The NSA should not be invading United States Citizens’ privacy, especially when doing that has not proved to be very effective. The 4th amendment of the constitution says that one cannot be searched without a warrant and the NSA has, and still is, clearly violating that by searching the innocent citizens of the United States and invading their privacy. In 2013 the NSA’s secret surveillance program was revealed publicly. In this secret surveillance program the NSA did things such as collect and store all phone records of American citizens, intercept internet communications of over a billion people worl... ... middle of paper ... ...SA Fact Sheet. N.p., 1 Mar.
Edward Snowden is America’s most recent controversial figure. People can’t decide if he is their hero or traitor. Nevertheless, his leaks on the U.S. government surveillance program, PRISM, demand an explanation. Many American citizens have been enraged by the thought of the government tracing their telecommunication systems. According to factbrowser.com 54% of internet users would rather have more online privacy, even at the risk of security (Facts Tagged with Privacy).
After September 11th, Americans looked to the government for protection and reassurance. However, they did not expect to find out thirteen years later that the government did this by using technology to spy on Americans, as well as other countries. George W. Bush began the policy shortly after the terrorist attack and Barack Obama continued it. There have been many confrontations over the years about the extent of the N.S.A.’s spying; however, the most recent whistle-blower, Edward Snowden, leaked information that caused much upset throughout America (EFF). It has also brought many people to question: is he a hero or a traitor?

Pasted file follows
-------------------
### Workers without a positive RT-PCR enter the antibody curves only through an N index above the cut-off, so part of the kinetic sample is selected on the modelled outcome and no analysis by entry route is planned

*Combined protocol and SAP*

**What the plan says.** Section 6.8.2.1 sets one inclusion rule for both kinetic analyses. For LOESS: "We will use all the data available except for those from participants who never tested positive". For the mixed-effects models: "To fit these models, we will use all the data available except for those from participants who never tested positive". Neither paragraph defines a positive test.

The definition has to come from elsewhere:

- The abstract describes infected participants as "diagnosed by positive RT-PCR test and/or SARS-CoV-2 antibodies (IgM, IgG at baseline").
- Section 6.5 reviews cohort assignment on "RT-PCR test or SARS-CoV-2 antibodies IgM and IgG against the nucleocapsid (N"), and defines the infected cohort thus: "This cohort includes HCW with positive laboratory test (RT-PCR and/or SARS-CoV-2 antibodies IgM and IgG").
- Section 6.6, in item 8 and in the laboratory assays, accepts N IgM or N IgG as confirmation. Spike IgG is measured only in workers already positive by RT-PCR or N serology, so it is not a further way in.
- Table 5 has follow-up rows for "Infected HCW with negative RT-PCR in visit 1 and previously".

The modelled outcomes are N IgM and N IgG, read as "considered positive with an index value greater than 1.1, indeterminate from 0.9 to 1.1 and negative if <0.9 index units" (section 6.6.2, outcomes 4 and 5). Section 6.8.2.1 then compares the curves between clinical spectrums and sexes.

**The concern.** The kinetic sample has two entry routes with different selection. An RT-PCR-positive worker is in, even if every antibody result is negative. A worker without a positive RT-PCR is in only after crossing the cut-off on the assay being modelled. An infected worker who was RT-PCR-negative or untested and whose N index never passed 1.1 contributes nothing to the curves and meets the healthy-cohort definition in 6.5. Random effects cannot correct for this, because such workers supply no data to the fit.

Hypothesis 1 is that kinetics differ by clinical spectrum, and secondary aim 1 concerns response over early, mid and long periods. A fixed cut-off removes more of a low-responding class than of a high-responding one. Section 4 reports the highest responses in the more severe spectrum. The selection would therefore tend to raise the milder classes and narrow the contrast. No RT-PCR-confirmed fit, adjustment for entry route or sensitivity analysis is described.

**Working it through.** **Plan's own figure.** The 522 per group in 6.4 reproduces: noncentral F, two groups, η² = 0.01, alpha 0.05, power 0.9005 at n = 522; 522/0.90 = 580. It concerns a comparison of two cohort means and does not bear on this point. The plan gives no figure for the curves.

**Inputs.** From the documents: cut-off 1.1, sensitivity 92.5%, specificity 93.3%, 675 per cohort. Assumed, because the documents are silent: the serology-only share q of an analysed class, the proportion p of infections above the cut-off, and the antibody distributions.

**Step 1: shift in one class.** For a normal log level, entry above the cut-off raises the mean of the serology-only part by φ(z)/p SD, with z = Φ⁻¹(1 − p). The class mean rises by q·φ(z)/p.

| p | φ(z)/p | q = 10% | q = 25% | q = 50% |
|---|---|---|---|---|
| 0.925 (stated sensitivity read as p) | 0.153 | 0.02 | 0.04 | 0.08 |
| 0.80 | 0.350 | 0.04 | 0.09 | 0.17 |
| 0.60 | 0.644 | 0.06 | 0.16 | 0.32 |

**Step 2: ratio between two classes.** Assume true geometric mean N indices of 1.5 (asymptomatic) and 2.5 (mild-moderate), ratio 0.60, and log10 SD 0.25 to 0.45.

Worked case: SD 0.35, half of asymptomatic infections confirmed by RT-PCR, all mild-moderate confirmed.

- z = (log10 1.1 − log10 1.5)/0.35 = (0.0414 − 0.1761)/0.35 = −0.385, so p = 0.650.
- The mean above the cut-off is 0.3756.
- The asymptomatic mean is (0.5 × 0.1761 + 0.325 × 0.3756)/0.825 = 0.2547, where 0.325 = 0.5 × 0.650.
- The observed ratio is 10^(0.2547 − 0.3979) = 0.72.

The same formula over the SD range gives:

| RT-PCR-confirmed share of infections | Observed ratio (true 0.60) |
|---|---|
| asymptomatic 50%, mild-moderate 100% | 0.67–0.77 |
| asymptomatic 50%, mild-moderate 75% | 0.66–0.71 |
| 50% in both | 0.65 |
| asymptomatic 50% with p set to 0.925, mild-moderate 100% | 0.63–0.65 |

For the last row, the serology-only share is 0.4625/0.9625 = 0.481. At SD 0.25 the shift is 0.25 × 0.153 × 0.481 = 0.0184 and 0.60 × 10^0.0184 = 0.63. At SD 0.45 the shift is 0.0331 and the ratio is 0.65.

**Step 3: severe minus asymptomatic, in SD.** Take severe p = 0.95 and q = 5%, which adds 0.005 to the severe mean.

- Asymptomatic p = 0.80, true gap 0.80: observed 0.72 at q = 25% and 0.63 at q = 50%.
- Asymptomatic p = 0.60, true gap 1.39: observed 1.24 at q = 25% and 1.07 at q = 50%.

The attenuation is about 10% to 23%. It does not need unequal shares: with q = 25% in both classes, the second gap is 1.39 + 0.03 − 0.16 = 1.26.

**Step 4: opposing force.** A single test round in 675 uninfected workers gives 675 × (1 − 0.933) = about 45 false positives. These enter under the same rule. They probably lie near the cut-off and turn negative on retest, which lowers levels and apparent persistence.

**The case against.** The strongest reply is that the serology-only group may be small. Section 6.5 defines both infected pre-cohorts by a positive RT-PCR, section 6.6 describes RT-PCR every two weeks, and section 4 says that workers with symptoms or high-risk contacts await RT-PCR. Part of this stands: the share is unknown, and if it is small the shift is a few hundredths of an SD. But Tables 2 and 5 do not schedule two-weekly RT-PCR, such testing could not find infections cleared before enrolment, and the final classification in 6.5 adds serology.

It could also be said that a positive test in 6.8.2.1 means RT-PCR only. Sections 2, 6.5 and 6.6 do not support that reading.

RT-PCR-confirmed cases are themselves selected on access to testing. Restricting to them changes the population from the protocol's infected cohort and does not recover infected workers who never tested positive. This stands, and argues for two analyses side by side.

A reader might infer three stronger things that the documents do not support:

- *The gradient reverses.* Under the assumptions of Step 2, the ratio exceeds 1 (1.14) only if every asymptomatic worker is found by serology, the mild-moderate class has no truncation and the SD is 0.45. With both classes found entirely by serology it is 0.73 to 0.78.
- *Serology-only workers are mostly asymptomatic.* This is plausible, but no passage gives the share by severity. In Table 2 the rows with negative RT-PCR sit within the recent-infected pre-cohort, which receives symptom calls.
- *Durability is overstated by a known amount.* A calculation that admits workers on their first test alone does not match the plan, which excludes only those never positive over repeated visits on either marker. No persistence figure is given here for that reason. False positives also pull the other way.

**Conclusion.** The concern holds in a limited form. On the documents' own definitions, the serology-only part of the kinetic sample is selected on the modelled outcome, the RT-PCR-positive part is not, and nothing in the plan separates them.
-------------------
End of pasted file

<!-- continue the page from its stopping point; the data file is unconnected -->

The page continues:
The NSA spying scandal all started when a man named Ed... ... middle of paper ... ...is as it voids the 4th amendment and the rights that the people have. They only need to be 51% sure that you are a foreigner to start collecting data on your and view your personal information. Is it fair to the people that the US government collect data on you without even having a search warrant I don’t think so. Many people are still outraged by the files leaked from the past year regarding their spying tactics, and not to mention anyone that reveals these secrets are immediately criminals for revealing government documents. Is this just a big misunderstanding blown up by the media like many other leaks regarding politics?
But, proven recently by the Edward Snowden leaks in the British newspaper, The Guardian, the National Security Agency of the United States in fact spies on their own citizens and nations the US supposedly holds in high esteem (Greenwald & MacAskill, 2013). Many Americans may feel little effect on their lives because they have nothing to hide. However, the idea of the United States government invading their own citizens' privacy without warrants for the sake of finding terrorists feels very wrong and downright creepy (Greenwald & Bell, 2013). So, if the United States' government wants our information, regardless of the consequences, let us make gathering that information hard for them. Starting the process of going off grid and removing all aspects of your life from the internet, family, and businesses only requires a few simple steps.